How are shareholders going to change advertising?

Advertising is on the verge of a major change, and for once we are not talking about cookies!

We are talking about the impact of Environmental Social Governance (ESG) reporting. This phrase investors will know all too well but might be new to many in advertising so let's get up to speed.

 

What is ESG?

ESG relates to the way companies manage their impact on the environment, society and governance – in other words, it's how they do business. From a company's point of view, this might include their treatment of employees, their stance on diversity and ethical conduct, as well as the headline-grabbing carbon goals. It is based on the United Nations' sustainable goals, including no poverty, zero hunger, good health and well-being, and many others.

The business case for caring ESG is clear - corporations perform better when they have a good ESG track record and over $59 trillion in assets (or 20% of all money invested into publically traded companies right now) is managed under some form of ESG or sustainability criteria. This number is only set to increase dramatically as the EU makes ESG reporting to be more comprehensive and mandatory for more companies over the next five years. By 2028 even SMEs will need to be reporting on how they manage their impact in the world, but the role out of ESG reporting has already started.

So to put it simply, ESG reporting will be mandatory for more companies. Better ESG is linked with better business success and allows access for significantly more capital to be invested.

 

How does ESG impact advertising?

The answer is as simple as it is impactful. ESG reporting includes the ESG of the companies in the supply chain, including the companies that advertising budget is spent with. Run a big campaign with a company with low ESG scores (like many major social networks), and this will negatively impact your own score! Therefore, advertising campaigns will soon impact share price by the sales being influenced and the impact on ESG scores. If future company earnings are negatively affected due to a decrease in ESG score, then even a well-meaning marketing campaign has the potential to do more damage than good.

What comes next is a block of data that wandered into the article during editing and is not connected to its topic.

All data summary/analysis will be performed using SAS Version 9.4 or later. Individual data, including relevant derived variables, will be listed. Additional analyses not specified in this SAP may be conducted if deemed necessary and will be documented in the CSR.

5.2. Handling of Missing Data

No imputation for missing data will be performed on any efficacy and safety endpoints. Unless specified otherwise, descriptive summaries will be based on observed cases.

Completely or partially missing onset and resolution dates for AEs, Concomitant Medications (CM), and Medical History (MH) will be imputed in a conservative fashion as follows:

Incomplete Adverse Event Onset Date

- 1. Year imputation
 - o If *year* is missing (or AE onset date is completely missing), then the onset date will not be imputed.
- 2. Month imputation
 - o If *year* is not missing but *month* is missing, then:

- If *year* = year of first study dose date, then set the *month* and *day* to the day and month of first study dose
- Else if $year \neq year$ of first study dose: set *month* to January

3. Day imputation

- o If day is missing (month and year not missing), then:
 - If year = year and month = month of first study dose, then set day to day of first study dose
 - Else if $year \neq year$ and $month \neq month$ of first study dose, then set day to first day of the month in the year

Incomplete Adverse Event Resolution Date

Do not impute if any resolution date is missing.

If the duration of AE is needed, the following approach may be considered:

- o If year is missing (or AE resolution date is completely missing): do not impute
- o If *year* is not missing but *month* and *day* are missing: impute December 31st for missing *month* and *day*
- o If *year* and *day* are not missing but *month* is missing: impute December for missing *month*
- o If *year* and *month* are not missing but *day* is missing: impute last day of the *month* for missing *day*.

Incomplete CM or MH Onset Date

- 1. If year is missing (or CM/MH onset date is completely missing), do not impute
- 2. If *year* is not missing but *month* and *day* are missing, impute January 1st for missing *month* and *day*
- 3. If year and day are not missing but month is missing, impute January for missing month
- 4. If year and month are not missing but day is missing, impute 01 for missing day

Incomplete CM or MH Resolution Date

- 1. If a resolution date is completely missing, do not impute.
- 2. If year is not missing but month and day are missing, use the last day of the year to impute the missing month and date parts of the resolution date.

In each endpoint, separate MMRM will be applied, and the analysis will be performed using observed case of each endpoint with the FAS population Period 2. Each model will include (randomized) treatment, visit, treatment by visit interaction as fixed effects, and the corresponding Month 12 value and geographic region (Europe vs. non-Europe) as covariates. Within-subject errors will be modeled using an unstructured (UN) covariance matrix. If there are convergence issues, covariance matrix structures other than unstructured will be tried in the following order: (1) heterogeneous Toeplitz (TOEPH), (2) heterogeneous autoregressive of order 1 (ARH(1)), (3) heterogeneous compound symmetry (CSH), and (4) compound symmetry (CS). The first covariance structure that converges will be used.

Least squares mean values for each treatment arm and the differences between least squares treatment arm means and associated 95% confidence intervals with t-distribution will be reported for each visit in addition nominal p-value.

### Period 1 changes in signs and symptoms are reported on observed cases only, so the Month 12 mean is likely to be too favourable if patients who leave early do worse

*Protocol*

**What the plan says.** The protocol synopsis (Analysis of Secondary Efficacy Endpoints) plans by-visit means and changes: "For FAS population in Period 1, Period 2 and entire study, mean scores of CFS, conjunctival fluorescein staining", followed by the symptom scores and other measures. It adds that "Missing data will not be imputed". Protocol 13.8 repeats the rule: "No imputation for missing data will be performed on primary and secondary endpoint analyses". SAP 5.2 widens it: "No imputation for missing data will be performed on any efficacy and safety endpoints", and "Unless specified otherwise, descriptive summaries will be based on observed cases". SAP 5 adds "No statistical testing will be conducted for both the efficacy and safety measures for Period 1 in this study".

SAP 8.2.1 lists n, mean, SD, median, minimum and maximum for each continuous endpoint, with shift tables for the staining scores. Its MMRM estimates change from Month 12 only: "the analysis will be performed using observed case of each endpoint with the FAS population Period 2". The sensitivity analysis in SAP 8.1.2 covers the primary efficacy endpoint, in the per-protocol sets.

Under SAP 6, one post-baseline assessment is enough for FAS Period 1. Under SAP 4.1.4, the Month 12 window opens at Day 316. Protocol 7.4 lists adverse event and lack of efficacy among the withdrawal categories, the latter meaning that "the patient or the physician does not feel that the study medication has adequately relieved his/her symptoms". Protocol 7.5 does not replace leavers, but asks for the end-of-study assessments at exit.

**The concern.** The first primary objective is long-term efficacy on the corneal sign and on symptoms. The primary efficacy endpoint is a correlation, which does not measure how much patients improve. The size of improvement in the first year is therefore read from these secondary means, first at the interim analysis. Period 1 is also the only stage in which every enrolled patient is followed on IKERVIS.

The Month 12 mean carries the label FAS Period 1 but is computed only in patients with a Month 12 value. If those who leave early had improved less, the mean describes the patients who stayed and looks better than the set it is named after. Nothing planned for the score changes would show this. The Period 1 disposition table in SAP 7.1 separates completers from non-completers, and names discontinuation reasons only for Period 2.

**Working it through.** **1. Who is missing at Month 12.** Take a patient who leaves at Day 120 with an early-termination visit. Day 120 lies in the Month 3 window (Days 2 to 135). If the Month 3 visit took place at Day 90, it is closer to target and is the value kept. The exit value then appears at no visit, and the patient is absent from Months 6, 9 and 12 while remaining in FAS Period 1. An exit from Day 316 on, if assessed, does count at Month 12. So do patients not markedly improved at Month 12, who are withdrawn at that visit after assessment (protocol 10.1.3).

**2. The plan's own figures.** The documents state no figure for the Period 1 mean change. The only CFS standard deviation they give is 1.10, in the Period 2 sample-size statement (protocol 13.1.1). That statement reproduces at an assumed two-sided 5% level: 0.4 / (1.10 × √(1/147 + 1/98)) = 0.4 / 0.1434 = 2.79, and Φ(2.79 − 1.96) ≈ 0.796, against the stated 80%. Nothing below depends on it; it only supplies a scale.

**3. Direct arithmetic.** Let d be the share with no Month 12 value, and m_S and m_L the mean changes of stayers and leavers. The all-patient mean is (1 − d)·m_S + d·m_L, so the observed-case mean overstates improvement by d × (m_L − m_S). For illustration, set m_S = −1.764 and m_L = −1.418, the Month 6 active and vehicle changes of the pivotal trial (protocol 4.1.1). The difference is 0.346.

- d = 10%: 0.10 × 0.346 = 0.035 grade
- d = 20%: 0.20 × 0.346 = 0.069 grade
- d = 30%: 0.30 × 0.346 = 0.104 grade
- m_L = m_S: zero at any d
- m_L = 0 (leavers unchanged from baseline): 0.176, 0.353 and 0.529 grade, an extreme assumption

The challenge advertisers face is that suppliers are not interchangeable. As walled gardens protect their audience, you must go through them regardless of their ESG score if you want to access their users. This limits the choice of the marketer to meet what might be contradictory performance and ESG targets, but there are options:

1) The most straightforward solution is to reallocate media away from low ESG suppliers towards higher-scoring ones. However, this may not be viable for some brands who have already reached saturation point on other channels or if other channels' ROI is below target.

2) The second option is to consider your campaign as a whole. Balance low ESG partners with bookings explicitly made for the higher ESG score. This way, the overall ESG impact is more positive.

3) The third is to use data overlays to improve or maintain performance while reducing direct spend on a supplier. Unlike in the past, when data was primarily used to optimise campaign targeting, it will become advantageous to get the same results but simply with a better ESG, and any improvement is a bonus.

In our opinion, most advertisers will need to do a mixture of all these strategies to get the most from their marketing budget in a sustainable way.

 

What is the action point for right now?

If the history of advertising has taught us anything, even with big shifts on the horizon, many will leave planning to the last minute - don't be that person!

Firstly understand when ESG reporting rules will start to be a concern for you, as the role out varies depending on your company's size, turnover and number of staff. You may already be under ESG reporting, or they may be on their way. Once you know when your obligations start, you can plan and make sure you are prepared for them. 

Once you are clear on when ESG will start impacting your company, we recommend getting planning tools that include ESG and data partners (like Thirty-One Circles) in place. Having both a planning tool and data partners selected will give you options that you wouldn't have otherwise and will make it easier for you to scale up quickly and without major disruptions to your campaigns. We would advise selecting partners and bringing them on board well ahead of ESG reporting so that you can maximise their value and test them before you “need” them.

 

In summary

ESG reporting will change how media planners and buyers plan campaigns in the future. The impact will vary depending on who you are working with, but advertising has always evolved over time, and it may be quicker to get your head around than people think. Understanding your suppliers' impacts is crucial, but don't wait until you need to make changes to start making plans. Understand your own timeline and get your partners ready to help.

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